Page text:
I do like to see they look after their own health. They exercise, don’t smoke, wear a mask (re Covid-19) and hopefully get enough sleep. Sleep can be difficult when hospitals ring anaesthetists at 3 am in the morning when a patient’s pain is uncontrolled, I know. I wonder how many calls each night some receive. To my way of thinking, if a doctor doesn’t follow the advice they give to patients, why should the patient follow that advice? Of course, as noted above, some doctors have chronic conditions themselves so they may not look like the embodiment of Superman or Superwoman and that’s fine.

Have I ever had a problem with a doctor? Yes, I have. I once ended up with two Merina IUDs in my body and was not at all well as a result. The story is a bit long for this article, but the experience taught me that patients have every right to question and to go to another practitioner if deemed appropriate. Which is exactly what I did in that case.

There are times when we have no choice. A friend had surgery that was only available from one surgeon in Australia at the time. Whether he liked the surgeon or not was not a consideration – if he wanted the surgery, that’s who my friend had to go to.

Yes, cost is a factor as well. Clearly I am not talking about attending out-patient clinics in public hospitals where there is no choice of practitioner and it is possible the patient sees a different doctor each time they attend an appointment. I am an avid supporter of public health, but there are ways we could try to improve it especially in relation to chronic illness patients. Seeing doctors in private practice means you need to ensure you really understand how the safety net threshold works and that you are registered correctly as a family or couple if applicable.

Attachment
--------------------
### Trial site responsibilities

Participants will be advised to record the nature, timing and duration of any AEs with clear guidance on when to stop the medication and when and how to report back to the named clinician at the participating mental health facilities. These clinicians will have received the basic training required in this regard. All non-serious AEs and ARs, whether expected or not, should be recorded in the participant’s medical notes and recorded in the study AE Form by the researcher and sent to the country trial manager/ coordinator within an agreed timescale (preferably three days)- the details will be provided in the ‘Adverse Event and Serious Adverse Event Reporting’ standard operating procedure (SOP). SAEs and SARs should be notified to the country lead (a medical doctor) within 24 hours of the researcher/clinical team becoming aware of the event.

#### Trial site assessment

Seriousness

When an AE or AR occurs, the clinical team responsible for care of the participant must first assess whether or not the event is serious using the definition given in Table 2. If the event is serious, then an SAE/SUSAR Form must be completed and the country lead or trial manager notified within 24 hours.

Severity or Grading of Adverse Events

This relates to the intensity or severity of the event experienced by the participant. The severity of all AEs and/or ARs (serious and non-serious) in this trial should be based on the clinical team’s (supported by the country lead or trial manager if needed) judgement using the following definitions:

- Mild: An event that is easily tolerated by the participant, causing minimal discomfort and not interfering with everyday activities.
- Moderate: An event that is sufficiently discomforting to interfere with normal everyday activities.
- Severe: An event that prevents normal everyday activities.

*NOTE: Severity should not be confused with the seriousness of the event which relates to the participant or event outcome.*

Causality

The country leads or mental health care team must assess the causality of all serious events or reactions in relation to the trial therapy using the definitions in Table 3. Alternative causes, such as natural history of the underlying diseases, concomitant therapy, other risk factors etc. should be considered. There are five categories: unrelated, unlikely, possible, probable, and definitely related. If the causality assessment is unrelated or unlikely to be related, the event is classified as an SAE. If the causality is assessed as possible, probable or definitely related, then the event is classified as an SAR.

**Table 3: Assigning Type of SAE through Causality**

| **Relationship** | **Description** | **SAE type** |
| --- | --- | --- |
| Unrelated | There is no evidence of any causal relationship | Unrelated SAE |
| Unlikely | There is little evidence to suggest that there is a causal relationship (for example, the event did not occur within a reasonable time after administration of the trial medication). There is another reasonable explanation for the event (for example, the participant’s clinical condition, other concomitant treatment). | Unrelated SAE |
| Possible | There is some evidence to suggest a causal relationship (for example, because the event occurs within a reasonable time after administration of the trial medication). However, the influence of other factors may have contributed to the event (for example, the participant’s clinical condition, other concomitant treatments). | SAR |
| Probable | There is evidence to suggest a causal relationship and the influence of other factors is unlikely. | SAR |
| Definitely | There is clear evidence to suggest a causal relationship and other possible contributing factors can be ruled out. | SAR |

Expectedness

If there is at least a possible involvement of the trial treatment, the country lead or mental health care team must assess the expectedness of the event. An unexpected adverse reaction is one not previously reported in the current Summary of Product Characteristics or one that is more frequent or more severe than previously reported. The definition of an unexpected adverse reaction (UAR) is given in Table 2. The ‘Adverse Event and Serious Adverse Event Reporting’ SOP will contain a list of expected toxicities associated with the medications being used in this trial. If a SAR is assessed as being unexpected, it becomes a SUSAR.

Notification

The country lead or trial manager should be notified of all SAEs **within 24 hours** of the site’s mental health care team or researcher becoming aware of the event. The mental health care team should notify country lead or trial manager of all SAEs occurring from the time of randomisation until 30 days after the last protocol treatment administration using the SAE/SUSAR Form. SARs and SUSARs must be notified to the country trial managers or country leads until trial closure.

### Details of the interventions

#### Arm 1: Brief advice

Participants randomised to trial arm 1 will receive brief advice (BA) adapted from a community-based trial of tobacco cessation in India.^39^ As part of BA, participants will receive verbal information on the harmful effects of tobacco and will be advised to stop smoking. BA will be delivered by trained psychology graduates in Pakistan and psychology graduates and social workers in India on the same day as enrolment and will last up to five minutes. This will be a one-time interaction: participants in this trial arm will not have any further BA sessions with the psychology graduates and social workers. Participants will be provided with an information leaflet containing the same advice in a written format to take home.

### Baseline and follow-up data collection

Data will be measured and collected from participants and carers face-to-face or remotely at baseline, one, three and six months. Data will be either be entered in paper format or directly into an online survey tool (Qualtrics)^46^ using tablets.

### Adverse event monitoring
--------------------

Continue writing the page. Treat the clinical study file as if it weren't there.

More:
One’s relationship with one’s doctors in not quite the same as with other service providers. A plumber comes in, fixes the drain and leaves. Job done. One’s relationship with one’s health care providers is more personal than that. The impact on my life could be considerable, so I need to feel I have the right doctors for me.

One problem is this. I’d love to take my GP out for dinner, but my understanding is that is ethically inappropriate, sadly. I also have an awful feeling we’d get into trouble – and I suspect if she reads this I am in trouble. I have sent a previous GP flowers because she had gone above and beyond on a particular occasion and I wanted to show my appreciation. Flowers are OK.

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Robyn Dunphy

I offer exercise guidance to those with chronic medical conditions where exercise is beneficial.